It’s Holiday Bonus time! 4 compliance tips for Employers

Many companies provide a holiday/Christmas bonus or year-end bonus to some or all employees in December.  There are several important rules about bonuses that every employer needs to know.  When planning your bonus plan, and calculating a budget, consider the following important reminders:

  • Bonuses that are discretionary (meaning, the company decided the amount and timing without making previous promises to employees about the specifics), are excludable from non-exempt/hourly employee’s calculation of overtime rate.  Written bonuses programs that provide a roadmap for employees to know exactly how to earn the bonus are not considered discretionary.  The Department of Labor rule about non-discretionary bonuses (and how to properly calculate OT if a bonus is paid) can be reviewed here.  DOL also states that gifts and payments in the nature of gifts on special occasions may be excluded from overtime calculation.
  • If the company is paying different bonuses amounts to employees, the company should have non-discriminatory reasons for the decision.  The bonus may be based on performance, employee classification, length of service, location or department – or other non-discriminatory bases.  If someone complains, you have your support.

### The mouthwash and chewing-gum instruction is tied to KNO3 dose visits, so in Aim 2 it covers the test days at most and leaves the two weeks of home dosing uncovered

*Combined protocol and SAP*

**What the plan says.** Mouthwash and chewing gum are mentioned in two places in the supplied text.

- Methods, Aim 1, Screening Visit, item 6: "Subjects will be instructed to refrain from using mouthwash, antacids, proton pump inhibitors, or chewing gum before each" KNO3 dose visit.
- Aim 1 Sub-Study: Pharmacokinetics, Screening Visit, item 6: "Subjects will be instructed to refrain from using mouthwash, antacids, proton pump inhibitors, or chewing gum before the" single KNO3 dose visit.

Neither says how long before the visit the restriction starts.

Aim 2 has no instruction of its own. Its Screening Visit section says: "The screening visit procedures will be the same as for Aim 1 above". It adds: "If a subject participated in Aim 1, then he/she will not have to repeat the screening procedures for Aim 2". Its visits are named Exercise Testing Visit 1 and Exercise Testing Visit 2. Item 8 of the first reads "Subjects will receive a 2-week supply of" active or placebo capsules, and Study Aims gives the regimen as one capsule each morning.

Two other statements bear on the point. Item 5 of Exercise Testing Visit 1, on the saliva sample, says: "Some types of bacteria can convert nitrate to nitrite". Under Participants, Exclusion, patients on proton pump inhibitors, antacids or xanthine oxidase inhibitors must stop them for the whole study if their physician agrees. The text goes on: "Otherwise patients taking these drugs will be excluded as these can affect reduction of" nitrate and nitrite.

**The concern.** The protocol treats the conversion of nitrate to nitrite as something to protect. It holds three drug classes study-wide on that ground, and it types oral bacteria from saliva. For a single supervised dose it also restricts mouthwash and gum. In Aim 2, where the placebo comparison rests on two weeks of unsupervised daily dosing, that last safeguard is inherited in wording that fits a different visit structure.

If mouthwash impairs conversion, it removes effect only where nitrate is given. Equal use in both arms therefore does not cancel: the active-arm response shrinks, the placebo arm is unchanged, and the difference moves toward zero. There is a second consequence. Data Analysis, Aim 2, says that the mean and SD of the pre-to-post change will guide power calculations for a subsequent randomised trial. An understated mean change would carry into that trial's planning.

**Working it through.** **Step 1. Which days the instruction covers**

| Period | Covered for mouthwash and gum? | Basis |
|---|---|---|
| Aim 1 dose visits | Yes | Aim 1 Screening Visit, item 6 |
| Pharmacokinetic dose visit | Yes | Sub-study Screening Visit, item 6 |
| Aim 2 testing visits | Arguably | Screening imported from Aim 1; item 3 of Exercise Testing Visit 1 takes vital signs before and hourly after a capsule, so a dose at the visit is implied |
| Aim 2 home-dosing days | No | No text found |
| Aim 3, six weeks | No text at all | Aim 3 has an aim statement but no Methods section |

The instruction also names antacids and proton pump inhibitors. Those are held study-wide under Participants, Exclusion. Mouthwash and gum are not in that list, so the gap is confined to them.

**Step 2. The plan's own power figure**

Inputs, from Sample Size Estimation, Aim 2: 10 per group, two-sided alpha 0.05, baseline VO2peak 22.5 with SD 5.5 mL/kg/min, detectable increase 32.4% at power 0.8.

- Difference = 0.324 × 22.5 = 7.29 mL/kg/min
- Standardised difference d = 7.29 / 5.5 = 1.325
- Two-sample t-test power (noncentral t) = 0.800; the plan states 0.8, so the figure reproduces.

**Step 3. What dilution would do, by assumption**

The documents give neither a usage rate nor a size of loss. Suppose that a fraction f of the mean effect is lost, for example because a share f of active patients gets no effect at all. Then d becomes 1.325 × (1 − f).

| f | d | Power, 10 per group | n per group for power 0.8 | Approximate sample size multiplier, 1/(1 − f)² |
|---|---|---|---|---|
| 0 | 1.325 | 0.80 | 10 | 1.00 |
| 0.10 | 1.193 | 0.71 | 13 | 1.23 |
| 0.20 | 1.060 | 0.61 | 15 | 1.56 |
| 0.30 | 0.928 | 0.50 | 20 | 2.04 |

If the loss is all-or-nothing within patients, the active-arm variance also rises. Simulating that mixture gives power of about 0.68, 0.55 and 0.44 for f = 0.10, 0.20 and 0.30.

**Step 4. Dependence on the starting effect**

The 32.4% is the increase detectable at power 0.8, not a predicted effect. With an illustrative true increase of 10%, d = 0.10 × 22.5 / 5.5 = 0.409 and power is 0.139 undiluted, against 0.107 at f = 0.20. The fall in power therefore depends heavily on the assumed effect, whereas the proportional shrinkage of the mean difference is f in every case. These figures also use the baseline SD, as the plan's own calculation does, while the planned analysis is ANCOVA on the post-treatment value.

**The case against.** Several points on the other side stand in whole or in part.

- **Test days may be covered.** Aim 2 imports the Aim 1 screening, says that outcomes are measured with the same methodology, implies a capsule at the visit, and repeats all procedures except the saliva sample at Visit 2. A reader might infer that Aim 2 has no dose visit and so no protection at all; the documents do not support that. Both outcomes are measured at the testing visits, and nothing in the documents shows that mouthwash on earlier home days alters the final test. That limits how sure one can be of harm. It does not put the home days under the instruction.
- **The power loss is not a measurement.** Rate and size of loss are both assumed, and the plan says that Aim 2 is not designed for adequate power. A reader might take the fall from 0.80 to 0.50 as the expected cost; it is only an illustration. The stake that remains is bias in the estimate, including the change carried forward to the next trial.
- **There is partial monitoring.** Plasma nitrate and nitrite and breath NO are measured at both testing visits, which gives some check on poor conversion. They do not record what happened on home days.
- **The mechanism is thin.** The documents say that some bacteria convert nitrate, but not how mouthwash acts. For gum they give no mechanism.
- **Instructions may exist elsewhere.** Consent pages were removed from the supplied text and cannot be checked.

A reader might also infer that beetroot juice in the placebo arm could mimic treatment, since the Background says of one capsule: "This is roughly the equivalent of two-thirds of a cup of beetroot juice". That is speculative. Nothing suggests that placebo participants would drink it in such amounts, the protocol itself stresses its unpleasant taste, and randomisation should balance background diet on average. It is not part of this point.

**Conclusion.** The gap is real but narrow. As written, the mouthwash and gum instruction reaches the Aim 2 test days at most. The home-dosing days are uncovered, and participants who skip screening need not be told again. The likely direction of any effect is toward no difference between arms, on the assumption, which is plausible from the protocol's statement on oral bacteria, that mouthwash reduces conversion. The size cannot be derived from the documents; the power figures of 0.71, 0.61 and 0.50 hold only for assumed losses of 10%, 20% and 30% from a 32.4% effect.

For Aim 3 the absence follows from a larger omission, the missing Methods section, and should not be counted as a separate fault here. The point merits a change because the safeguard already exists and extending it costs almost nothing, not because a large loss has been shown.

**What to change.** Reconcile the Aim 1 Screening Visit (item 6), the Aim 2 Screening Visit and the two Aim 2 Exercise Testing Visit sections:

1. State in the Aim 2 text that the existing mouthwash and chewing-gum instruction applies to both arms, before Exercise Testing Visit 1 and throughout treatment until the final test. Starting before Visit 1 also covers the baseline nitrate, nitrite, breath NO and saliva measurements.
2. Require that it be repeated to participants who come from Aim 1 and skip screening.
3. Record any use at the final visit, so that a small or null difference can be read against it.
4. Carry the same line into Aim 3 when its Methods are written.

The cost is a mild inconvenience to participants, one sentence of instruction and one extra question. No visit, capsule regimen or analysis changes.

• Are your company’s bonus or gift excluded from federal and state taxes? In most cases, the answer from the IRS is “no.”  IRS publication 5137 states that de minimis gifts may be excluded from taxation, including holiday gifts. An essential element of a de minimis benefit is that it is occasional (or unusual) in frequency and the value is not too large.  It cannot be disguised compensation.  If a holiday bonus is too large to be considered de minimis, the entire value of the benefit is taxable to the employee, not just the excess over a designated de minimis amount. The IRS has ruled previously that items with a value exceeding $100 could not be considered de minimis, even under unusual circumstances.
  • What about gift certificates? The IRS says that cash or cash equivalent items provided by an employer are never excludable from income. An exception applies for occasional meal money or transportation fare to allow an employee to work beyond normal hours. Gift certificates that are redeemable for general merchandise or have a cash equivalent value are not de minimis benefits and are taxable.  A certificate that allows an employee to receive a specific item of personal property that is minimal in value, provided infrequently, and is administratively impractical to account for, may be excludable as a de minimis benefit, depending on facts and circumstances.

Check out the DOL and IRS rules to make sure your holiday good tidings do not become a headache.

Consultstu LLC provides fractional HR services to small/mid businesses to lower operational costs, improve business processes and comply with workplace regulations.  We deliver customized HR and risk management solutions that provide protection from expensive mistakes and strategies to improve workplace results. Call us at 727-350-0370 or visit http://www.consultstu.com

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